What is Hand Lining?

Hand Lining is a technique that I first heard about in the Detroit River area. It is used there for several reasons: First, the Detroit River has a fast current (5 to 7 mph). Second, the river can get mudded up quickly and the most effective way to catch fish in that situation is with crank baits. Last, the river bottom fluctuates dramatically so it takes a big weight to keep bottom contact. Let’s look at a hand line set up and then describe why it works so well in these conditions.

Hand lining has no rod. There is a “self re-winding” reel that has a spool of cable on it. That cable is attached to a “shank”. The shank is a length of cable with a series of three-ways or sleeves where you can connect leads. These connection points are spaced about 6 inches apart. Typically you can attach 2 or 3 leads to one shank. There is a heavy weight connected to the bottom of the shank. By heavy I mean 1 to 2 pounds. The idea is to pull the cable out of the reel far enough to get the weight pounding on the bottom. If the river bottom drops deeper, it is very easy to drop down the weight and keep contact. You don’t drag the weight, but use more of a pumping action – thumping the bottom each time.

The leads are very important because you will use different length leads to allow you to run multiple lures (running 2 or 3 cranks is a real advantage for this system). I typically run 2 leads – the top one about 12 feet, the bottom 6 foot (I’ve heard of people running 20 top and 10 foot bottom). The cranks are stickbait style baits – HJ06 to HJ12 Husky Jerk, #9, #11 or #13 Original Rapalas, TS09 Storm ThunderSticks. With the spacing of the connection points on the shank and the different lead lengths, both (or all) of the crankbaits will be running very close to the bottom – in the feeding zone.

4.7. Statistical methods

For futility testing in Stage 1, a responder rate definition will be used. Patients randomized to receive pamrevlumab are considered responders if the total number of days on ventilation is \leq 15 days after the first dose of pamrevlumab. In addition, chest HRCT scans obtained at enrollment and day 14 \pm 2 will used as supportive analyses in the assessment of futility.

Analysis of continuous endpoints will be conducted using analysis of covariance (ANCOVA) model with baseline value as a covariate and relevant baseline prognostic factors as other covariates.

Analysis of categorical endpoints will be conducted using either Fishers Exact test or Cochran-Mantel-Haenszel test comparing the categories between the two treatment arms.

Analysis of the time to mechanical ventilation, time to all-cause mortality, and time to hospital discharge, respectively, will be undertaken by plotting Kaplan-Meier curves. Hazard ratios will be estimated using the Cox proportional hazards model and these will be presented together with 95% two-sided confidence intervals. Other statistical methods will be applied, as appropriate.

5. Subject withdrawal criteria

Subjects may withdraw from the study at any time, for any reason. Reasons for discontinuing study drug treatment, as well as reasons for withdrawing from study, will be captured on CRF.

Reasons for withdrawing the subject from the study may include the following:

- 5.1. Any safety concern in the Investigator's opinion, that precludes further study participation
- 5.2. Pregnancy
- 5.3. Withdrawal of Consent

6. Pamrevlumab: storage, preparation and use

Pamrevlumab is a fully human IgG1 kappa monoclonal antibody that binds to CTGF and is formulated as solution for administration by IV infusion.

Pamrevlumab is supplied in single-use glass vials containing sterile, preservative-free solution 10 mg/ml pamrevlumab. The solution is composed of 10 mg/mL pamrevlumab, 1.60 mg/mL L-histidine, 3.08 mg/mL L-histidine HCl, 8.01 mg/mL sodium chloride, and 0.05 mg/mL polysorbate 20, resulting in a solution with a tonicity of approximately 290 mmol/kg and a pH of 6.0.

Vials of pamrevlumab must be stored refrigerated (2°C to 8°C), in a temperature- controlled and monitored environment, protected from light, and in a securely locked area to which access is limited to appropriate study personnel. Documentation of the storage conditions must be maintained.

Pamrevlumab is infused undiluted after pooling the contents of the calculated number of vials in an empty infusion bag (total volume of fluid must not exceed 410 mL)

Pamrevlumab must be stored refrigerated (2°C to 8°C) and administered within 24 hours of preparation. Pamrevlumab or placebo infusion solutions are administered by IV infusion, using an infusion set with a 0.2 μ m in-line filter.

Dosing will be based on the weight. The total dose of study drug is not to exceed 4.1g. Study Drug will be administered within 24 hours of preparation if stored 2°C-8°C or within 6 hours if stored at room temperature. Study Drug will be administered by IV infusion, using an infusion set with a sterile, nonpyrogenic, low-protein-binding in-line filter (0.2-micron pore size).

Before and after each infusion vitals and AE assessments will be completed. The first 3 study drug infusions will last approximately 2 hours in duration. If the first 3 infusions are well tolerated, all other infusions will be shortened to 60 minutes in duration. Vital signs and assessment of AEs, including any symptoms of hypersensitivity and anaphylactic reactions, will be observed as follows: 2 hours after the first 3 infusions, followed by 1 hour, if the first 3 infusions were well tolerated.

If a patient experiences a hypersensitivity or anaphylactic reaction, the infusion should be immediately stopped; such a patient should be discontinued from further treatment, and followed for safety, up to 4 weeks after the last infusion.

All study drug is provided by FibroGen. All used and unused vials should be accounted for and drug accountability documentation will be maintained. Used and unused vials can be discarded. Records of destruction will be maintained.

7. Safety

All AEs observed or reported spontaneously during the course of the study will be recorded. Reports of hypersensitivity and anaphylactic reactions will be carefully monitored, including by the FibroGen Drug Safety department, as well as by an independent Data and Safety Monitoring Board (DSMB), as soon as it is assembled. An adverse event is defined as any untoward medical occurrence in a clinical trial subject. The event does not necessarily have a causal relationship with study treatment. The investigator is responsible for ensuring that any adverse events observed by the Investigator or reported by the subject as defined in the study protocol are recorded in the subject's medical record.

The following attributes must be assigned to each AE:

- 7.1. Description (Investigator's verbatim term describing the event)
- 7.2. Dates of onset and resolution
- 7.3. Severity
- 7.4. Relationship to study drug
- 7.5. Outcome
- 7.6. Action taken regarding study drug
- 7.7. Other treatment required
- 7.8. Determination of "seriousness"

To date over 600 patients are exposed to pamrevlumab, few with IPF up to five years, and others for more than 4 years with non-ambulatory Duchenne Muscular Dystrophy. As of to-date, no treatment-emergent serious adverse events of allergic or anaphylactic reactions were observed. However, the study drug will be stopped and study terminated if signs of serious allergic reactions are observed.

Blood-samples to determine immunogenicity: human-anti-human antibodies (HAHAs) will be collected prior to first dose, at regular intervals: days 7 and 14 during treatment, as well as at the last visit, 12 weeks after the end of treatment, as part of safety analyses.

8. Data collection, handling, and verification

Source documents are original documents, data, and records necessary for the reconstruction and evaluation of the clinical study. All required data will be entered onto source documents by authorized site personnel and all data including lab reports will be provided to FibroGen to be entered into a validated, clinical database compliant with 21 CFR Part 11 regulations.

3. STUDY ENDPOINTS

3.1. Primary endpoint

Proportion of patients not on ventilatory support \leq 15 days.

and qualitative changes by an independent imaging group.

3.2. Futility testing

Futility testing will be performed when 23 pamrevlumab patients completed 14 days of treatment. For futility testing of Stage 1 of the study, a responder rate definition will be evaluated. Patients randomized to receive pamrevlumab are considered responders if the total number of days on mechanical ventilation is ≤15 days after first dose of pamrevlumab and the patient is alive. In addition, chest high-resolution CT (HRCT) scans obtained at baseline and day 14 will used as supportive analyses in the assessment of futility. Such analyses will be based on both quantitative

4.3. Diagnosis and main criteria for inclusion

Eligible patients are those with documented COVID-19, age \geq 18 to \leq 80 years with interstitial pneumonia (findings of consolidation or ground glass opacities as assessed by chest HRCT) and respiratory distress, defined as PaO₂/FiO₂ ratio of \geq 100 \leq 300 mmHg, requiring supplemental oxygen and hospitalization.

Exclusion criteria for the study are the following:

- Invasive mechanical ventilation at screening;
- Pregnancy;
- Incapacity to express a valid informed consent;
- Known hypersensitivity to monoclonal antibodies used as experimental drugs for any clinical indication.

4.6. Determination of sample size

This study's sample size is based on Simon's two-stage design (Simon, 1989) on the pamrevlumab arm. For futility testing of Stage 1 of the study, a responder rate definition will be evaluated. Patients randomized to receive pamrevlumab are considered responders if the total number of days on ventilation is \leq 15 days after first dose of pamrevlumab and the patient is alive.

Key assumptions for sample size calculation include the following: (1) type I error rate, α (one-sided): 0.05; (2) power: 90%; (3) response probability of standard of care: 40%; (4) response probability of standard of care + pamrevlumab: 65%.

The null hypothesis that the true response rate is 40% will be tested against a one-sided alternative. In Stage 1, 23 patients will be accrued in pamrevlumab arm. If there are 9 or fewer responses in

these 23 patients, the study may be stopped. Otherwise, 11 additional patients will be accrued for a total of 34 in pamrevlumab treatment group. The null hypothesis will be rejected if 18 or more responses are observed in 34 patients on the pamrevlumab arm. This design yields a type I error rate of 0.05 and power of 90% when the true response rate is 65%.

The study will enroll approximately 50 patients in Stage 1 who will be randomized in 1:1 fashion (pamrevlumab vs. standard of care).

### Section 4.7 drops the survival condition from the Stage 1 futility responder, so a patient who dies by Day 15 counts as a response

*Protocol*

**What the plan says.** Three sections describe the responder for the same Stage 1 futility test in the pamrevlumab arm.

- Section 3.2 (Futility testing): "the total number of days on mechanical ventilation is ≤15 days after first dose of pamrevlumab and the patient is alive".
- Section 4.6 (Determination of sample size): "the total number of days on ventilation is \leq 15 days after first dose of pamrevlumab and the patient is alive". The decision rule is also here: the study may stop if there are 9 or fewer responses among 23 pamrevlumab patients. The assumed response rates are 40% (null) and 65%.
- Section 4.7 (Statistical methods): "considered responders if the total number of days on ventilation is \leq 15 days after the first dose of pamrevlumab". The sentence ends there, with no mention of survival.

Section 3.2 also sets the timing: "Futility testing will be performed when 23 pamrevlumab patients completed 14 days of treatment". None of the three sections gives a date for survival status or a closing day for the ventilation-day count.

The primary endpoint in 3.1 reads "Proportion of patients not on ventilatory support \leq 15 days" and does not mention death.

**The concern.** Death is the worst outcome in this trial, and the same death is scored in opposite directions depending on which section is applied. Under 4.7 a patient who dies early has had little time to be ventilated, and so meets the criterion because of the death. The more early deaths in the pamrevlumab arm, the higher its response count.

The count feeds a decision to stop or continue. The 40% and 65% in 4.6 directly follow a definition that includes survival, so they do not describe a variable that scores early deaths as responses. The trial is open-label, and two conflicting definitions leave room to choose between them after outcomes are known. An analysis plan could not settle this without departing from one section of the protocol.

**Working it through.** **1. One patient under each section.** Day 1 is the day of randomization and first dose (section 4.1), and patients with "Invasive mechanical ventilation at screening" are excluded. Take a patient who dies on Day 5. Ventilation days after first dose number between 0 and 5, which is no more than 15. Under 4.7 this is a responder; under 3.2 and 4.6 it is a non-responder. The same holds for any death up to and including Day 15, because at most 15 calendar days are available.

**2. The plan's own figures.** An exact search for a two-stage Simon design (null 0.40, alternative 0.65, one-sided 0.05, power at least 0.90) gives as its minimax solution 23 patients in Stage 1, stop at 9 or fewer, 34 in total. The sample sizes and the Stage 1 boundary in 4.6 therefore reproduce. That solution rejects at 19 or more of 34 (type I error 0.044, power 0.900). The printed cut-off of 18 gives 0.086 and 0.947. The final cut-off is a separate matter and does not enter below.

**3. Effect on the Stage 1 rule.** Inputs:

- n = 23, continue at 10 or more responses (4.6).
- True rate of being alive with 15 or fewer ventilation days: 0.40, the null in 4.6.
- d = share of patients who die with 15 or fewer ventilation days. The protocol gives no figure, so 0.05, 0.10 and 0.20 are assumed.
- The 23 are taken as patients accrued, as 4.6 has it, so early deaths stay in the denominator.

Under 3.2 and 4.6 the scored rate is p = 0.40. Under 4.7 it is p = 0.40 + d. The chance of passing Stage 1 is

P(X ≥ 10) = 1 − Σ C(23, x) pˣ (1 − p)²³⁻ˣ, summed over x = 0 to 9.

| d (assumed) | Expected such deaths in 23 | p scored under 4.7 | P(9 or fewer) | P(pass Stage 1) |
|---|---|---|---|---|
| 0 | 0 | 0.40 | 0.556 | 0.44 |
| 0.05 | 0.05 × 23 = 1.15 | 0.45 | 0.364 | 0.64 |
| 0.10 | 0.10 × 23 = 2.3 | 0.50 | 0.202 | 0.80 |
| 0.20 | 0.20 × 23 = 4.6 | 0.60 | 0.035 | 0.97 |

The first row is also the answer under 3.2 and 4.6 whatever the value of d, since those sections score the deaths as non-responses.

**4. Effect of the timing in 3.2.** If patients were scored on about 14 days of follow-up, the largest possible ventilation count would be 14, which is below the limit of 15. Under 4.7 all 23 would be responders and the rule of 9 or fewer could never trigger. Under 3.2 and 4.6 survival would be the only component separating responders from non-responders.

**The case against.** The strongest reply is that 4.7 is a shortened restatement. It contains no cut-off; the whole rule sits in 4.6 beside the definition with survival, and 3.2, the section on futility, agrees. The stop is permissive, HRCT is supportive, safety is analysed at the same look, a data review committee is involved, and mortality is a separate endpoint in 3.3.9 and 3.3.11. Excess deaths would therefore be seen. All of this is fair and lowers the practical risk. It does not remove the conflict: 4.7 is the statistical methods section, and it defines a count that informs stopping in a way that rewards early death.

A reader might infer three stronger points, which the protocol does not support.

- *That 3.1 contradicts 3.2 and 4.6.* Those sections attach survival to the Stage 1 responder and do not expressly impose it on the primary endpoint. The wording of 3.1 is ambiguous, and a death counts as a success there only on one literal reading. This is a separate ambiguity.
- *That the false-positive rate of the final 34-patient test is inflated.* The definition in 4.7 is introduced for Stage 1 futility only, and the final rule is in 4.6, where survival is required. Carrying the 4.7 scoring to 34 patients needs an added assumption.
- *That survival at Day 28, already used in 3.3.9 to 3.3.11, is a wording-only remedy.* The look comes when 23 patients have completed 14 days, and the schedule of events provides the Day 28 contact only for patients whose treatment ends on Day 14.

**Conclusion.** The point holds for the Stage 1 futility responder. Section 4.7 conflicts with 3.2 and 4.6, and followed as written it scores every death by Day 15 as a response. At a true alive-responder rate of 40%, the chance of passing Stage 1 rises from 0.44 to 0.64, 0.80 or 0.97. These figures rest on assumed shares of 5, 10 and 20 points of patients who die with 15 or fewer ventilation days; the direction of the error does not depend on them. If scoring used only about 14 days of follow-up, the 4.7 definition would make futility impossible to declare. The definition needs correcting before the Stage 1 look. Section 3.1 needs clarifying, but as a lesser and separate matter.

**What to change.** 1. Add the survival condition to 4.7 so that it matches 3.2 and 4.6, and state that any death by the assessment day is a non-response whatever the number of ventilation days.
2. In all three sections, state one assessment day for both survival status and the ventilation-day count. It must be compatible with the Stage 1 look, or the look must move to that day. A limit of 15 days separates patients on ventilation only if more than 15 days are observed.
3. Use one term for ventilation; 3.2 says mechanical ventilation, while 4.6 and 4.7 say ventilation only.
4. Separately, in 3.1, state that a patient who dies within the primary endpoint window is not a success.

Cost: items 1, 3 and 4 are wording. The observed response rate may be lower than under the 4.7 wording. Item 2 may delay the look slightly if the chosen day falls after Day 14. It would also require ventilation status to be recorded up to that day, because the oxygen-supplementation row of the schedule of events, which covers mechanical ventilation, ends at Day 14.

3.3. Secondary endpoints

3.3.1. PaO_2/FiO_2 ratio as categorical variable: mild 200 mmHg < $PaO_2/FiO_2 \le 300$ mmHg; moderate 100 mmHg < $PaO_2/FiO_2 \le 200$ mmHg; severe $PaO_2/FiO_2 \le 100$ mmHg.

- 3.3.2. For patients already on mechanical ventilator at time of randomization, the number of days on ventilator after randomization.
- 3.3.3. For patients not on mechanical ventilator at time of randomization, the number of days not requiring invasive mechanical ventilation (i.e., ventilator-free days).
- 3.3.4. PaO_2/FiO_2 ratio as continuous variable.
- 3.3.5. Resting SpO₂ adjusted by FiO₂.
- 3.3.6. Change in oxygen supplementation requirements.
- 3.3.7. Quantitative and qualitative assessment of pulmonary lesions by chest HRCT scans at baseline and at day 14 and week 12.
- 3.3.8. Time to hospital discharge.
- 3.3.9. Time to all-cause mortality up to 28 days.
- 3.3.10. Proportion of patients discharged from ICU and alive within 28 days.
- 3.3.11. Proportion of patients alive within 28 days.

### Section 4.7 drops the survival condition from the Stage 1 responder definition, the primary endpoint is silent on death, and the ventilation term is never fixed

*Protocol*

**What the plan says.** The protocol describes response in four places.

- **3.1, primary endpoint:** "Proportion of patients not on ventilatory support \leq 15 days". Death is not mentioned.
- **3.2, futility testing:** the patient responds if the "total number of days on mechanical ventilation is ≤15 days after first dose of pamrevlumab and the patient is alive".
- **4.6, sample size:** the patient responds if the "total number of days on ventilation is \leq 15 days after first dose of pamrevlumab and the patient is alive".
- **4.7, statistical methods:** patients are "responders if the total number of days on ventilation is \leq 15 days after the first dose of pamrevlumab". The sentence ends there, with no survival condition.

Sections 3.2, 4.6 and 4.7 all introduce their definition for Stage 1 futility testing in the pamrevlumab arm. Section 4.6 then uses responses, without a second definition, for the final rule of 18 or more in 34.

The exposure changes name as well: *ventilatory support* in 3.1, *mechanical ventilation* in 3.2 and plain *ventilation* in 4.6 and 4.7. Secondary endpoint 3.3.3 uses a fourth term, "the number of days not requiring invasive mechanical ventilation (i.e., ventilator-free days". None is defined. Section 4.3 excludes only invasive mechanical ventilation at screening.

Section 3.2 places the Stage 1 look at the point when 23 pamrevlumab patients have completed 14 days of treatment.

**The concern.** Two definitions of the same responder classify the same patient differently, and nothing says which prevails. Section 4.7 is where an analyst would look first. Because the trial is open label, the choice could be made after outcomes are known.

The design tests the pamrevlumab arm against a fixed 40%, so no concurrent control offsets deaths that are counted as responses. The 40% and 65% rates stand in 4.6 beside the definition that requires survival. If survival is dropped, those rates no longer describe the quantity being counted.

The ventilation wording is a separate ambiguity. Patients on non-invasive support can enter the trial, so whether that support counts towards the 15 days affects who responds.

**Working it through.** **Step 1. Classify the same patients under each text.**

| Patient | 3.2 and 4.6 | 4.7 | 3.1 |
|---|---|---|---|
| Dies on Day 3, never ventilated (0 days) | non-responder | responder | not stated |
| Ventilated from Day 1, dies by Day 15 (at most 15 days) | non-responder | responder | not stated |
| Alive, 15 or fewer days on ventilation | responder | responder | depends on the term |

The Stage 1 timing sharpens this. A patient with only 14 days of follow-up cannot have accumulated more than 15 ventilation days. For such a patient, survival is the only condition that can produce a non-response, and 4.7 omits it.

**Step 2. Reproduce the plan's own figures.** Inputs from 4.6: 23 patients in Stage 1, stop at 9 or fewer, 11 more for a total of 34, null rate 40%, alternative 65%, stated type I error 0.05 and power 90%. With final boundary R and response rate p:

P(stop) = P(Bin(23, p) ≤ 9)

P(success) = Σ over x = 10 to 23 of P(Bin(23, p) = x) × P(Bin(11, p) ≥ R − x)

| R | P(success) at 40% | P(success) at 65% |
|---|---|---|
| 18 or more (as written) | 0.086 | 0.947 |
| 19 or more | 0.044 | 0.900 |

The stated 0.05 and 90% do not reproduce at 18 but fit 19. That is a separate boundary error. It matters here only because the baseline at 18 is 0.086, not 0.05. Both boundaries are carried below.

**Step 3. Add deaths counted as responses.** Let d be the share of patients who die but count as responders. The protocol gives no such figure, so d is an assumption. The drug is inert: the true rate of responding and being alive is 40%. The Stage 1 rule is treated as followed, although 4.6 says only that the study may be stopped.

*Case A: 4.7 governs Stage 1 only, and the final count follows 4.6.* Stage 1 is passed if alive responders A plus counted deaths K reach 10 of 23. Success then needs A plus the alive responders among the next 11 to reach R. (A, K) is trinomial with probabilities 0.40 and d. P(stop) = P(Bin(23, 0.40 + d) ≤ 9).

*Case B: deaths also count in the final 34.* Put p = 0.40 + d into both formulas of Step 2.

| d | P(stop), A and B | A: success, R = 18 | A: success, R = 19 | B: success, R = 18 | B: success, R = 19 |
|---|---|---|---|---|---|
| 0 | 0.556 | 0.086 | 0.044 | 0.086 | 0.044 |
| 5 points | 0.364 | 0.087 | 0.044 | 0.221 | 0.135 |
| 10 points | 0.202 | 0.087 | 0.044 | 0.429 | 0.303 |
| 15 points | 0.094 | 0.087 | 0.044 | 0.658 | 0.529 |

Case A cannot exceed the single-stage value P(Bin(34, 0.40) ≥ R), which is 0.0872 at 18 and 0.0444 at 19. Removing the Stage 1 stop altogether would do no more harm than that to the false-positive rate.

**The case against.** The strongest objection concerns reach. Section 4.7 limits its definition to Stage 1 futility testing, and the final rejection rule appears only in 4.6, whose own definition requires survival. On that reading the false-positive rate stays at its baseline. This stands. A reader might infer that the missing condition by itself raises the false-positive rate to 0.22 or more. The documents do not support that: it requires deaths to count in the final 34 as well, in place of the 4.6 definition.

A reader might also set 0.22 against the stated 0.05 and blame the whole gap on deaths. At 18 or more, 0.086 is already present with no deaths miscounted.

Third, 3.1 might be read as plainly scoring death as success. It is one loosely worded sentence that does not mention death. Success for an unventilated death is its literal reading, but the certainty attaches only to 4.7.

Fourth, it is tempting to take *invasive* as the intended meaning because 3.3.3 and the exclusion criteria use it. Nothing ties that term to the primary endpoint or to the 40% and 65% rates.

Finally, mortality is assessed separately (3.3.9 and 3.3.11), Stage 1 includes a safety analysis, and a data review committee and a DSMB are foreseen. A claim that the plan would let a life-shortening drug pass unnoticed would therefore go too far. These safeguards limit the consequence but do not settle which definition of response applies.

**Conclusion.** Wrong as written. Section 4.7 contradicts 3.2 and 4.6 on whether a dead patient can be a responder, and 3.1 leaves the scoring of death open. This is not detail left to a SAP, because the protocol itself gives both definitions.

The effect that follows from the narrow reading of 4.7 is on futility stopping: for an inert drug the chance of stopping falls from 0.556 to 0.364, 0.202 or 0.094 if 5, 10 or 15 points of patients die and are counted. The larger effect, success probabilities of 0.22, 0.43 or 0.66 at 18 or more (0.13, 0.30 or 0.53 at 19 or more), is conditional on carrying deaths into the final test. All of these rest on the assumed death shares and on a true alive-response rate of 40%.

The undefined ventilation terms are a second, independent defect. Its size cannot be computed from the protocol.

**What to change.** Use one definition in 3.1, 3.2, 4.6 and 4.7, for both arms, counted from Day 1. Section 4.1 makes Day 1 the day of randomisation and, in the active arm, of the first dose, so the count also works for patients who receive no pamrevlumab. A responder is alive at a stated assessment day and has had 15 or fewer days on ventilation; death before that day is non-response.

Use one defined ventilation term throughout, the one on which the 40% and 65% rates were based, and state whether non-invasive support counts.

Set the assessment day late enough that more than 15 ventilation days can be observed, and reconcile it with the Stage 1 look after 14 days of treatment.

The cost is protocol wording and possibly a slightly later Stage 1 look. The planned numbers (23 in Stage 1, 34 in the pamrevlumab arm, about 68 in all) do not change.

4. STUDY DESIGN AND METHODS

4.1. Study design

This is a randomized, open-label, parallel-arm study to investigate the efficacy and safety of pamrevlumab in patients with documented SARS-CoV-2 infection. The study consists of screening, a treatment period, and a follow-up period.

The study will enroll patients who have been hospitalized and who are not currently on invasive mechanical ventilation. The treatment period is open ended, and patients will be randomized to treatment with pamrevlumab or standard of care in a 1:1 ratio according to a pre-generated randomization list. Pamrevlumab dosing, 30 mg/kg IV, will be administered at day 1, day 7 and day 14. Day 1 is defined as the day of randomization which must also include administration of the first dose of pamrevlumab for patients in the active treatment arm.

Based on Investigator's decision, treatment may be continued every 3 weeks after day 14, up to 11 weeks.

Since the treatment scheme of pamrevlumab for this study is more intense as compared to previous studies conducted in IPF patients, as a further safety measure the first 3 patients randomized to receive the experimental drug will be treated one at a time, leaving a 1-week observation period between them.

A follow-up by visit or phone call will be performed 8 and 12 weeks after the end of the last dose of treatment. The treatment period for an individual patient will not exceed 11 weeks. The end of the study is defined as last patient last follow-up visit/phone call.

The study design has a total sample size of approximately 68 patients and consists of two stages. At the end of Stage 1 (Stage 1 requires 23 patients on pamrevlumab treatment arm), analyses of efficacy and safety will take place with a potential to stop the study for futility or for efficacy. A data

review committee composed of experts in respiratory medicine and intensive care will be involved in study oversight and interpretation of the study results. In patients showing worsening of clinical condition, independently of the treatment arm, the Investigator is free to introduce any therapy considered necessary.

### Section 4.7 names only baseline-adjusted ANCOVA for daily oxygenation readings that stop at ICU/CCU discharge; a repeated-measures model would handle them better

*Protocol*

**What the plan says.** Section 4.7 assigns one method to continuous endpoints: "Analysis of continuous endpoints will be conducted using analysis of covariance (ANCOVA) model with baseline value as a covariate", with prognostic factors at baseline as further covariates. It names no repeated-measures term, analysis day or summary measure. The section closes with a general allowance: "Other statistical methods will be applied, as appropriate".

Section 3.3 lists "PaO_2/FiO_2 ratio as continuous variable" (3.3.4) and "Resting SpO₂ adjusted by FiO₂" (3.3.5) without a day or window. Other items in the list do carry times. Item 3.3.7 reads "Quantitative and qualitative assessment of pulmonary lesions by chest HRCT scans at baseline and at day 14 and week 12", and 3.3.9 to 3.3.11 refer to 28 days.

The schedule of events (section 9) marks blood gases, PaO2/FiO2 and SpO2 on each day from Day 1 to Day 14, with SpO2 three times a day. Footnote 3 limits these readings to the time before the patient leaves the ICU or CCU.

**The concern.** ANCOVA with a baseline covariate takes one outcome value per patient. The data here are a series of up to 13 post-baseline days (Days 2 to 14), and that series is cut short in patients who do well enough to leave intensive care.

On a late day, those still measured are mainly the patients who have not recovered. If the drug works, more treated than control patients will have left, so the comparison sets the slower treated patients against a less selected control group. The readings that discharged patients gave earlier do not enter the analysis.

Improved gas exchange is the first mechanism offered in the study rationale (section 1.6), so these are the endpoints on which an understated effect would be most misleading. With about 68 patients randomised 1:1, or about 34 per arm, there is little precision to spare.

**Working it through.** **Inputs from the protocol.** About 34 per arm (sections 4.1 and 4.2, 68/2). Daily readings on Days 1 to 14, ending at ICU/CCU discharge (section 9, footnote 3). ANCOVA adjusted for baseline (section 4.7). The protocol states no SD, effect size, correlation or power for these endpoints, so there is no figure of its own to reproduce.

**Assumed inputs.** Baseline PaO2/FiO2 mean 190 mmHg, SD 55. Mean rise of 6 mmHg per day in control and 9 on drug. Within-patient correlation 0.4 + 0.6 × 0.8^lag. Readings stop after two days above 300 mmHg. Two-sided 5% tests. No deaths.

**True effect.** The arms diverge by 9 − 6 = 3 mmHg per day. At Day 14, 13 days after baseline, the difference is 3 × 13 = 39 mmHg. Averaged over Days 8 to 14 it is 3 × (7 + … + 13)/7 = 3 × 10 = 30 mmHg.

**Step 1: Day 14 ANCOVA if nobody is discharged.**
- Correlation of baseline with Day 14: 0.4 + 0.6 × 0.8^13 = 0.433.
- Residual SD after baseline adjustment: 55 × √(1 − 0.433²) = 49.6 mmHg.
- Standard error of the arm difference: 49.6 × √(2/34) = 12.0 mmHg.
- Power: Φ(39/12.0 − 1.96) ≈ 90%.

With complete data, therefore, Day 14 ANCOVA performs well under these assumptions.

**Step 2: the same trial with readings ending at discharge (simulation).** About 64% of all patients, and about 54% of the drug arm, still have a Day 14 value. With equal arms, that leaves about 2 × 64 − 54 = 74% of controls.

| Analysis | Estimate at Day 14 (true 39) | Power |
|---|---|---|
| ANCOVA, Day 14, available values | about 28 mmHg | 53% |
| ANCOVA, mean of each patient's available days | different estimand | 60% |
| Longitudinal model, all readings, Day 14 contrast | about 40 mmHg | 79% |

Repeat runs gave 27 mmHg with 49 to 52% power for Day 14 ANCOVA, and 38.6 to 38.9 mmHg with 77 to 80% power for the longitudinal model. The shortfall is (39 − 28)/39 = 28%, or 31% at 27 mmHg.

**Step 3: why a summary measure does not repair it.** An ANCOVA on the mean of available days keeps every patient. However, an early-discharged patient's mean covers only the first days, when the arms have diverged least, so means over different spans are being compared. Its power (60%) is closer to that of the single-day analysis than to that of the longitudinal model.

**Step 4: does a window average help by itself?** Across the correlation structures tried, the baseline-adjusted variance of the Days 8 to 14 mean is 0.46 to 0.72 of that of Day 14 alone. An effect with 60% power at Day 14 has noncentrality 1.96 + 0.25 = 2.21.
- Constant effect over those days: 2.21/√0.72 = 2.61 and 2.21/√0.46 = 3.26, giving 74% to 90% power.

You can fish this system against the current (typical) or with the current (make sure you are moving faster than the current to get the cranks to wiggle) or you can even hover – hold in one place letting the cranks swim in the current. In any case, when a fish bites – it’s much like landing a fish on an ice fishing tip-up. You hand-over-fist pull the cable in (the reel will automatically wind up the cable) until you get to the shank. Then grab the leader with the fish and pull the fish into the boat – no rod required and thus the term hand lining.

Why is it banned – some people don’t consider it a form of hook and line fishing and I’ve even heard it called “meat” fishing. But if you ever get a chance to pull in an 8 pounder in heavy current, you will realize very quickly how much skill it takes to land these fish. Effective – yes. Specialized – yes. Is it a technique every angler should add to their arsenal? I don’t think so – but it is one to keep in mind if you find yourself in a high current, muddy, river with a rapidly changing bottom.